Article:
circuit model would minimize the design iterations required using EM simulations and be
beneficial to both device, circuit and system designers.
A power combiner capable of summing 8 or more PA cells without (significantly) increased
insertion loss needs to be developed in order to deliver the same power output and PAE
from the lower supply voltages imposed by technology scaling (i.e., 1–1.5 V). Connecting
two 4-way combiners in parallel is one possible solution, but the design must suppress the
unwanted influence from the additional interconnects at the primary inputs and secondary
output which are used to connect the combiner to PA active devices. A corresponding 8-way
signal splitting network is also required at the input of the power-combining PA.
The maximum operating frequency of the transformer combiners in this work is in the range
of 100 GHz due to limitations on the inner dimension, assuming 200–250 fF shunt parasitic
capacitance at each primary input from the PA cell. However, an 8-way combining PA with
the same power output as its 4-way counterpart presents lower parasitic capacitance to
the output combiner because each PA cell theoretically needs to deliver 3 dB less power
(and thus uses a smaller transistor size). Therefore, a transformer combiner with the same
primary self-inductance can operate to an even higher frequency with an increasing number of
amplification paths (e.g., 16-way combining), potentially approaching the range for emerging
(sub)terahertz applications.
7.2. Recommendations for Future Work
B.
179
Millimeter-Wave Power Amplifiers
As silicon technology scaling continues, the maximum available gain and fT /fmax of the
active devices continue to increase. It may become worthwhile to investigate the viability of
utilizing class-B or class-C biased, or even switching-mode PAs for mm-wave applications.
When technology scaling increases the power gain of a class-B biased amplifier to 8.5 dB, its
peak-PAE could reach 57% (assuming that its peak collector efficiency remains 66% as shown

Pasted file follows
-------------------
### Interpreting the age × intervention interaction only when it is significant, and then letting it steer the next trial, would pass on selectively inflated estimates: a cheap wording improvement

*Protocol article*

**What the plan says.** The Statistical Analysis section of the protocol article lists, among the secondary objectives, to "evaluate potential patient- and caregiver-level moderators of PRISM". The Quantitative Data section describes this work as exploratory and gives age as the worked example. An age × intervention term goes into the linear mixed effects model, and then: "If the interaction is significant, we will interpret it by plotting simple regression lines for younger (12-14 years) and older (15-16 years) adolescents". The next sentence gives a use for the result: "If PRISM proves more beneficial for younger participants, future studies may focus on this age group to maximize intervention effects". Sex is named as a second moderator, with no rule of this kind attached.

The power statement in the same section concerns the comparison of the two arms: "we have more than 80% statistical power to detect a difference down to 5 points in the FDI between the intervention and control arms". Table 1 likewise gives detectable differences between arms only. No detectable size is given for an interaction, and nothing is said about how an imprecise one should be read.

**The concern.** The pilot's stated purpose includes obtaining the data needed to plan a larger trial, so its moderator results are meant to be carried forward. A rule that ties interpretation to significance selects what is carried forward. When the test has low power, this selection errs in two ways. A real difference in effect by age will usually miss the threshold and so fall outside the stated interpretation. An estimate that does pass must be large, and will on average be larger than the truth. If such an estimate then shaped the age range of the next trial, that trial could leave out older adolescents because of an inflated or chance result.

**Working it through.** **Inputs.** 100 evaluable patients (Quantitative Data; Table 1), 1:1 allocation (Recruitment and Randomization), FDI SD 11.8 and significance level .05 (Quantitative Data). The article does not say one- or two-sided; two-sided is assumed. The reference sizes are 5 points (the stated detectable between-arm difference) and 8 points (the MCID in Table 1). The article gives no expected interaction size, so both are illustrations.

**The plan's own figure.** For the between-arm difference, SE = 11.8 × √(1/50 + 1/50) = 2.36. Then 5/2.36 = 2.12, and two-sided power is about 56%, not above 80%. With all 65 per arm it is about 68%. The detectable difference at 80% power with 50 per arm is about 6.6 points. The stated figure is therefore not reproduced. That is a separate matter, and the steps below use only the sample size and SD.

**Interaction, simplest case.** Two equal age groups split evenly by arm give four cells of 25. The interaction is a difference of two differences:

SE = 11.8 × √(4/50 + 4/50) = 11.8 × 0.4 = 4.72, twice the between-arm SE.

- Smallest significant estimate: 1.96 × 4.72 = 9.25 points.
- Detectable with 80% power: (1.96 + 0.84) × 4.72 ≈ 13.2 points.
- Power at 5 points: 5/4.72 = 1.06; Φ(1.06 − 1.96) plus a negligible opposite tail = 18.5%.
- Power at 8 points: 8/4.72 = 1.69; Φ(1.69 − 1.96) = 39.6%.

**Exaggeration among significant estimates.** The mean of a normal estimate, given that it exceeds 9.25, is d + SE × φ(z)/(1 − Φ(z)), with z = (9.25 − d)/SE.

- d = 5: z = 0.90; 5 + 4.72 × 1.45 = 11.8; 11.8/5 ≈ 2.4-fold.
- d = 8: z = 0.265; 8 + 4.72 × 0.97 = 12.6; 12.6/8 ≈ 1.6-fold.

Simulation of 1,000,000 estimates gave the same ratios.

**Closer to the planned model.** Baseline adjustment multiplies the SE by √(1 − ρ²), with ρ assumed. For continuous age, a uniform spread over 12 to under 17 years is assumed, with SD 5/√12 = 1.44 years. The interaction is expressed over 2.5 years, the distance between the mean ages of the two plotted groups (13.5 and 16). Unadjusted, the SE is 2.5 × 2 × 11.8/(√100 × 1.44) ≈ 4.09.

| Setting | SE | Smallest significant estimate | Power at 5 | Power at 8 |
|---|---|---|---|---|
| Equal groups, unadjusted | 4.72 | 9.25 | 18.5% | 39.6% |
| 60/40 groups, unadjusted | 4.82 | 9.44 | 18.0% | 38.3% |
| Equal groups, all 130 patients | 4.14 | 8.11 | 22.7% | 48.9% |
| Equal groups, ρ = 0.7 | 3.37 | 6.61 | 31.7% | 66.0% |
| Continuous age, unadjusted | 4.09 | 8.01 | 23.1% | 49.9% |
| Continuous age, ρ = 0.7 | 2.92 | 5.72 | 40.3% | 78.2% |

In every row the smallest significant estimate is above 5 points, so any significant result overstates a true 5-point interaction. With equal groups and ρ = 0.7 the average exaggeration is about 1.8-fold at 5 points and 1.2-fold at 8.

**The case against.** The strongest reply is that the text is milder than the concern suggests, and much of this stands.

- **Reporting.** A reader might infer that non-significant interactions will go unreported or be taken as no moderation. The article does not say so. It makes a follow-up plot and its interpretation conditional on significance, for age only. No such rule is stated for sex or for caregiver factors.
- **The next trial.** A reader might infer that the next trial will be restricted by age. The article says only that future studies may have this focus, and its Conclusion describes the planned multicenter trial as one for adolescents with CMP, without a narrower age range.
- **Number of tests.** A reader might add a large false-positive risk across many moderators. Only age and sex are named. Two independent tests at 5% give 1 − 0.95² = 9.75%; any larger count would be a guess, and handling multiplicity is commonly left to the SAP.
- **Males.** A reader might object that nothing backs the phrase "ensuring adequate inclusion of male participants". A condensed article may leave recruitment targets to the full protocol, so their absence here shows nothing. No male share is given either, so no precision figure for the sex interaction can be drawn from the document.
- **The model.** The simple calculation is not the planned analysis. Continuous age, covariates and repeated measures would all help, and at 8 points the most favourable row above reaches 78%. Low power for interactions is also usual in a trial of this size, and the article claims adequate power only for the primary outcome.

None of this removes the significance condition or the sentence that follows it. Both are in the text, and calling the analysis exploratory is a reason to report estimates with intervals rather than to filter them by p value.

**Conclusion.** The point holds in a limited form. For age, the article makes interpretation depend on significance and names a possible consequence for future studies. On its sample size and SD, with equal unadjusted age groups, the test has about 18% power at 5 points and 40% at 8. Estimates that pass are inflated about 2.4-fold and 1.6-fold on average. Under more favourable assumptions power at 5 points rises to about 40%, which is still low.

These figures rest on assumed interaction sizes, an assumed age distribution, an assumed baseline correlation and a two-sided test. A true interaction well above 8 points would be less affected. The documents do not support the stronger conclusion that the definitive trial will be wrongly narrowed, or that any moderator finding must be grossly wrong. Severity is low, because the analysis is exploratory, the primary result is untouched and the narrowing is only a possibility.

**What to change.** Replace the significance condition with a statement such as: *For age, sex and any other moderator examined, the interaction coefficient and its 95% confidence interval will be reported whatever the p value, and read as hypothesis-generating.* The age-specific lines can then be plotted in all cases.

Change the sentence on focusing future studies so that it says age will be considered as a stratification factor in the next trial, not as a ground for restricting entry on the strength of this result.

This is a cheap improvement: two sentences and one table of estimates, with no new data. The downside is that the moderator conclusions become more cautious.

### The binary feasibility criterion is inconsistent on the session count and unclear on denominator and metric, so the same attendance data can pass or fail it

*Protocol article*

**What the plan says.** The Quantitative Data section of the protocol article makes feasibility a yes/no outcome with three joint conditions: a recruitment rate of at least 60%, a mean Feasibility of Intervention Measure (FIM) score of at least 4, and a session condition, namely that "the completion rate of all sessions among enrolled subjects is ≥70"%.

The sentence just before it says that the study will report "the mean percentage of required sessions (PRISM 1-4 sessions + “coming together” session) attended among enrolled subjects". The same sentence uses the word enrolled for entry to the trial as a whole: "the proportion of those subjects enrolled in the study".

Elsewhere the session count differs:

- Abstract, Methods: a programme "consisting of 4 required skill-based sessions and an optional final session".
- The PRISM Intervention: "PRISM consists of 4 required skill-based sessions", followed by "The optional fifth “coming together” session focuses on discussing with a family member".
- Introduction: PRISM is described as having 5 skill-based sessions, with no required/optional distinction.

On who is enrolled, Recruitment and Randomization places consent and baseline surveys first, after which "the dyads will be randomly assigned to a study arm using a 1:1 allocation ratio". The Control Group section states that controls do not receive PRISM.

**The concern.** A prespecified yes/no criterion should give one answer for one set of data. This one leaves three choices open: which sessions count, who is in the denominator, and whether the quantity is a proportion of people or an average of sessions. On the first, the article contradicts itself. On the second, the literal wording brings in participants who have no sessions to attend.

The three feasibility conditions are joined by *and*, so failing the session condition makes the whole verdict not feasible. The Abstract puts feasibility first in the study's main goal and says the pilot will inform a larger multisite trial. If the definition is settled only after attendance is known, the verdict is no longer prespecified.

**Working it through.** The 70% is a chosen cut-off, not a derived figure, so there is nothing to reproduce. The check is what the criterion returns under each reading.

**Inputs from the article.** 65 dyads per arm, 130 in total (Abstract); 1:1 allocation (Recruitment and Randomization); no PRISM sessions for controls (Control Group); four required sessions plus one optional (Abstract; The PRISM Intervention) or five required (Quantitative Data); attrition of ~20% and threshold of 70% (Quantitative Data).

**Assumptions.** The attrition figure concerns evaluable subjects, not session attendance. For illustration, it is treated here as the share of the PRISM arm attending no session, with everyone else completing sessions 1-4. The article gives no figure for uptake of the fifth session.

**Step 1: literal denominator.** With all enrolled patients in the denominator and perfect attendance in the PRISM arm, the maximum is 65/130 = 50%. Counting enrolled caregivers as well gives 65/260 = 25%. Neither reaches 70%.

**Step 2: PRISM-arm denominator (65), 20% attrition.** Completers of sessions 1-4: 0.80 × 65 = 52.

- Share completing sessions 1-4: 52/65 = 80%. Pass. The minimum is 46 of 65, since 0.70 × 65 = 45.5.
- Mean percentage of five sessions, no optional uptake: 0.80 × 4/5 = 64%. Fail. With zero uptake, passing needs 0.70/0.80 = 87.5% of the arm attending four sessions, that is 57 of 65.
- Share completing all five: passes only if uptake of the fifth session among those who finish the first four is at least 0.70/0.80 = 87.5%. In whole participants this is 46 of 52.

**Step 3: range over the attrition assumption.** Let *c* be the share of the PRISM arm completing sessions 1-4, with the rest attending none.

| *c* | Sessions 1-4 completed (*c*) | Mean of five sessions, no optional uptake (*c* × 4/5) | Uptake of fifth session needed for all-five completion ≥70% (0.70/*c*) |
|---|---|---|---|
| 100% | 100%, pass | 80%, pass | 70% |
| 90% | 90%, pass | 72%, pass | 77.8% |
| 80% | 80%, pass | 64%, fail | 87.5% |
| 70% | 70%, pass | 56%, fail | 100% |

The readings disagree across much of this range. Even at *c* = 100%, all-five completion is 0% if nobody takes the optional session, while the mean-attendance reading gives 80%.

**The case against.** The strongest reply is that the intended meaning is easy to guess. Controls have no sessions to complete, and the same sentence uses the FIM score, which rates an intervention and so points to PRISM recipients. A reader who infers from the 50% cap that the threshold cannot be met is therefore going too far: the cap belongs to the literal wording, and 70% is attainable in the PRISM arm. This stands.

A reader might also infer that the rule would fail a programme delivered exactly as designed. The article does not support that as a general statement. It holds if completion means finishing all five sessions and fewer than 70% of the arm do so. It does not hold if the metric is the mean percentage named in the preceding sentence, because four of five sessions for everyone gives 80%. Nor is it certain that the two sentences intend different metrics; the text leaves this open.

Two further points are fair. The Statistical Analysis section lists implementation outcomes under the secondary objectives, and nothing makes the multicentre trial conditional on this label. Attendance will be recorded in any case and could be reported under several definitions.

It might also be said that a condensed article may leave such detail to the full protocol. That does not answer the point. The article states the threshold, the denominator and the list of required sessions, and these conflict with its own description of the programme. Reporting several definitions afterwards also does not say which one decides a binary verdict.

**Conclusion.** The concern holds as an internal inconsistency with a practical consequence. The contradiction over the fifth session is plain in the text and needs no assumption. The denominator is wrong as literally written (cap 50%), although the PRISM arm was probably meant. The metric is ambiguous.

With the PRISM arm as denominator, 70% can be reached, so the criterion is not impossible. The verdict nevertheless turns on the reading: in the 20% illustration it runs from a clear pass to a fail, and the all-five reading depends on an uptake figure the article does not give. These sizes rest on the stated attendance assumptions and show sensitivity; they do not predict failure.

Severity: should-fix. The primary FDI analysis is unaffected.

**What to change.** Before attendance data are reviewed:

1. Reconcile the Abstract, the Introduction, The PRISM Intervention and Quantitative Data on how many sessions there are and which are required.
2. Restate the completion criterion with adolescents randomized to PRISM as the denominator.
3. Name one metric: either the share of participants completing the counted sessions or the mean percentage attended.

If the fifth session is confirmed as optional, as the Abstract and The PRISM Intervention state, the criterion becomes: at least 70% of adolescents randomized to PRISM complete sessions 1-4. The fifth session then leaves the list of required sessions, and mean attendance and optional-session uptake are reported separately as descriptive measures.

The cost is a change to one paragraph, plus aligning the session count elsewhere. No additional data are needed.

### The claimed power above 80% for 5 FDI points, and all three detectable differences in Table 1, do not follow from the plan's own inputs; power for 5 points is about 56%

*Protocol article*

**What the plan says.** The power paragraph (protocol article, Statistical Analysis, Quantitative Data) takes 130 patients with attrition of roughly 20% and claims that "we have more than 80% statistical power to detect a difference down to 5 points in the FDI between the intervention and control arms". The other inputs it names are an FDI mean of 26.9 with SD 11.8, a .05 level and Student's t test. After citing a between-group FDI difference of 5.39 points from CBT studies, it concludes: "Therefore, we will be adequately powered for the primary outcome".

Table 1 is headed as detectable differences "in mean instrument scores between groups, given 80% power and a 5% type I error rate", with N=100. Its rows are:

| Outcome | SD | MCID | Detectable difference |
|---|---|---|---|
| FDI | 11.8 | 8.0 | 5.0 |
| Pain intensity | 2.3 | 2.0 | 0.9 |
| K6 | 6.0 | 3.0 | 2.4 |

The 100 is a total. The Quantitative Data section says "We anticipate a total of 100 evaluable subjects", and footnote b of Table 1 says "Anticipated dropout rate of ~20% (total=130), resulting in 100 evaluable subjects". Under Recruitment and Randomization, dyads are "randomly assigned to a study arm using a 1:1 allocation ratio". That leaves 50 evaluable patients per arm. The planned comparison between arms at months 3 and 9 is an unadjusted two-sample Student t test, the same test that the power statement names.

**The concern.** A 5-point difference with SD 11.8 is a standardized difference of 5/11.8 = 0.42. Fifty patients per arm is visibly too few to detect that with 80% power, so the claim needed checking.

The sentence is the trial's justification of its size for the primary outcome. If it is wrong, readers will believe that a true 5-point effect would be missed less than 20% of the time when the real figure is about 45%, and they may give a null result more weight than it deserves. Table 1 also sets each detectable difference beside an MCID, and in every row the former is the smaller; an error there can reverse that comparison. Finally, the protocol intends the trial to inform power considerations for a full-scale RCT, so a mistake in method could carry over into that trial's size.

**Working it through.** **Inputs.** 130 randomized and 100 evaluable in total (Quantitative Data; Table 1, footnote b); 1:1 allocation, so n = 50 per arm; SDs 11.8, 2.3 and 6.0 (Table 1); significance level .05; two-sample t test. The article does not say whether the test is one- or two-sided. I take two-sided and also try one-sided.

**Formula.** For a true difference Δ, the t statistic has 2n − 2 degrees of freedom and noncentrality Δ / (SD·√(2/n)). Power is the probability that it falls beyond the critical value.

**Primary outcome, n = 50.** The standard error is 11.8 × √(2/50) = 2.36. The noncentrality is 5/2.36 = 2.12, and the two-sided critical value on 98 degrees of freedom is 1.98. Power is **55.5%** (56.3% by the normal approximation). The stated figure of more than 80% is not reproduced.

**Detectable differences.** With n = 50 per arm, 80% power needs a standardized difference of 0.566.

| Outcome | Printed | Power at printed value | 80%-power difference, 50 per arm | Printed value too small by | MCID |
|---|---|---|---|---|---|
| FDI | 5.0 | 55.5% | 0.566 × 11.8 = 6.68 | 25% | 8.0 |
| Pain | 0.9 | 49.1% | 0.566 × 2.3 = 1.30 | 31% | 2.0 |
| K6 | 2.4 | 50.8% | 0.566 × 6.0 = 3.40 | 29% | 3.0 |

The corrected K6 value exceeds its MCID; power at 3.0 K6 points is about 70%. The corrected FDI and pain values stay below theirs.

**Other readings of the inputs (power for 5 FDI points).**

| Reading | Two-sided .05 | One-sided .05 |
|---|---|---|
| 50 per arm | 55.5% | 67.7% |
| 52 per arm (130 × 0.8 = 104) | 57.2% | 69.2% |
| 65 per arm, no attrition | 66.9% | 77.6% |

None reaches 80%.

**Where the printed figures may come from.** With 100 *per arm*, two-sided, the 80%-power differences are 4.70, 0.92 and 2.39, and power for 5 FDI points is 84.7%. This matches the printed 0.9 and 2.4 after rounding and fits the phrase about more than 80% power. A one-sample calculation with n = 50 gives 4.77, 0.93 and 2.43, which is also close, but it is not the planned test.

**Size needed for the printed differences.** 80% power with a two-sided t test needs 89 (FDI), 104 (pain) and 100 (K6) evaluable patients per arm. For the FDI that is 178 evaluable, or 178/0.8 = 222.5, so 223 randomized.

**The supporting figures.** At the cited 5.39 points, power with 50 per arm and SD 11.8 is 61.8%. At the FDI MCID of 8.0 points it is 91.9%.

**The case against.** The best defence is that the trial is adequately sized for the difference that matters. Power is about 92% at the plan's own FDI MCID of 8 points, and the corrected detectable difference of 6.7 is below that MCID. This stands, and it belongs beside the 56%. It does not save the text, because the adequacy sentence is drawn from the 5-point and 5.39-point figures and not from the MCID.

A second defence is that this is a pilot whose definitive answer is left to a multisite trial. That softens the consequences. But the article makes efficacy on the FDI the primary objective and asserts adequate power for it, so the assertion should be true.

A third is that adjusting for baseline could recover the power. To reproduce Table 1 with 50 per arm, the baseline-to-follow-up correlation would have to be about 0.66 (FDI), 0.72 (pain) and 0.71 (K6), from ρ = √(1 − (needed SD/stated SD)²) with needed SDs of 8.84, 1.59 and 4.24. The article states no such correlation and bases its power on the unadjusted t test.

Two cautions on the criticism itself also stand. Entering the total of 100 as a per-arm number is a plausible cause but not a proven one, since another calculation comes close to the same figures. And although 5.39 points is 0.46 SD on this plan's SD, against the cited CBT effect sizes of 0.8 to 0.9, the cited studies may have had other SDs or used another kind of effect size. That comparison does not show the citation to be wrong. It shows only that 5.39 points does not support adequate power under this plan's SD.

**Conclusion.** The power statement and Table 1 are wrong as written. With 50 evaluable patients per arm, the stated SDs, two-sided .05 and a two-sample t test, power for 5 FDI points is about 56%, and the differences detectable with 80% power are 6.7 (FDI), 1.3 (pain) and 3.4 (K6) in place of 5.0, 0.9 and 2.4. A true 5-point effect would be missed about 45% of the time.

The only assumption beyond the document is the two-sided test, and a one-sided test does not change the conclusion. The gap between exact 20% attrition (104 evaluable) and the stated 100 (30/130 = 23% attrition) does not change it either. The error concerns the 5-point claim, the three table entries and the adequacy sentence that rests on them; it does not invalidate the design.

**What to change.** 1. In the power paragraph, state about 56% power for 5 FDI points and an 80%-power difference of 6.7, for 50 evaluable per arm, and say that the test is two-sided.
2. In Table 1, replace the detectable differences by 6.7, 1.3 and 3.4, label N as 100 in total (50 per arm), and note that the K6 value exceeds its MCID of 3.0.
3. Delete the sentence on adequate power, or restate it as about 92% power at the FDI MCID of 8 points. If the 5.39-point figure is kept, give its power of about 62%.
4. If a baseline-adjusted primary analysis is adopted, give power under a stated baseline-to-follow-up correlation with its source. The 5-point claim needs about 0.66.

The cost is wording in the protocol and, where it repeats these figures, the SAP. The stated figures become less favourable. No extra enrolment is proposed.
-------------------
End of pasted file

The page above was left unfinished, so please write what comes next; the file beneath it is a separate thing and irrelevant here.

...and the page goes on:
in Fig. 2.3b), which is beyond the theoretical maximum PAE of 50% when an amplifier is
class-A biased. Therefore, a multi-stage PA with a class-B biased final stage would provide
a higher overall PAE in that case.
Another problem facing the mm-wave PAs published in the recent literature is the low average
efficiency (or PAE at back-off), because linear amplification requires the PA to operate well
below its maximum power output (e.g., 6–10 dB back-off from PSAT ). Thus, a PA with
good linearity and high efficiency in back-off at mm-wave frequencies is needed. Simulations
predict that a hybrid-class biased amplifier cell, where part of the transistors are biased
with a larger current conduction angle for higher power gain (e.g., class-AB), and part are
biased with a smaller conduction angle for higher efficiency at low power output levels (e.g.,
class-B), has the potential to improve back-off efficiency without significantly compromising
power gain.
This work assumes that the transmit antenna is an ideal 50 Ω load for the PA. Efforts were
made to maximize the reverse isolation of the PA for stability and good tolerance to antenna
impedance mismatch. However, the antenna mismatch can cause the PA load impedance to
deviate considerably from its optimal value, degrading performance. Co-design of the PA
and its output impedance matching network (e.g., the power combiner) with the transmit
antenna behavior is likely to yield a more robust solution. Therefore, if the antenna behavior
is unknown beforehand, the design of a stand alone PA could be assuming a voltage standing
wave ratio (VSWR, e.g., 4:1) to account for the antenna impedance variation.
Ballasting resistors were used in this work to ensure PA thermal stability, but this comes at
the expense of reduced collector-emitter breakdown voltage and headroom. Silicon technology
scaling towards a smaller transistor feature size with a higher current density for peakfT exacerbates thermal stability. More in-depth research on the related subjects, such as
ensuring uniformity of current distribution within a large-area power transistor is therefore
necessary. Improving thermal management locally and globally is likely to enhance the overall
PA performance further.
C.
Distributed Amplifier Multi-Gb/s Optical Modulator Driver
A new version of the driver circuit with lower power consumption is desired and viable,
according to the analysis in the last section of Chapter 6. Also, different circuit architectures
capable of operating from an even lower supply voltage are favored for the lower-power
design. For example, the limiting amplifier DA output stages consume half of the overall
driver power, thus a topology which presents reasonable capacitive loading on the preceding
stage, but avoids the increase in supply voltage from using a Darlington pair could save
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Chapter 7. Conclusions and Recommendations
power. The vector-sum clock phase shifter in the prototype covers a phase control range of
360◦ , however, the DA output line requires just 72–90◦ range in total (i.e., 20–25 ps). Thus,
a clock phase shifter with a reduced control range might potentially simplify the design and
save power.
The active chip area of the prototype is 1.7 mm2 excluding bondpads compared to 2.8 mm2
overall area. A serial-in/parallel-out shifted register (e.g., SP1) [11] to reduce the number of
bondpads for clock control bits and biasing references will make the design more compact.
A transmission line layout with a different aspect ratio (i.e., the ratio of the design width to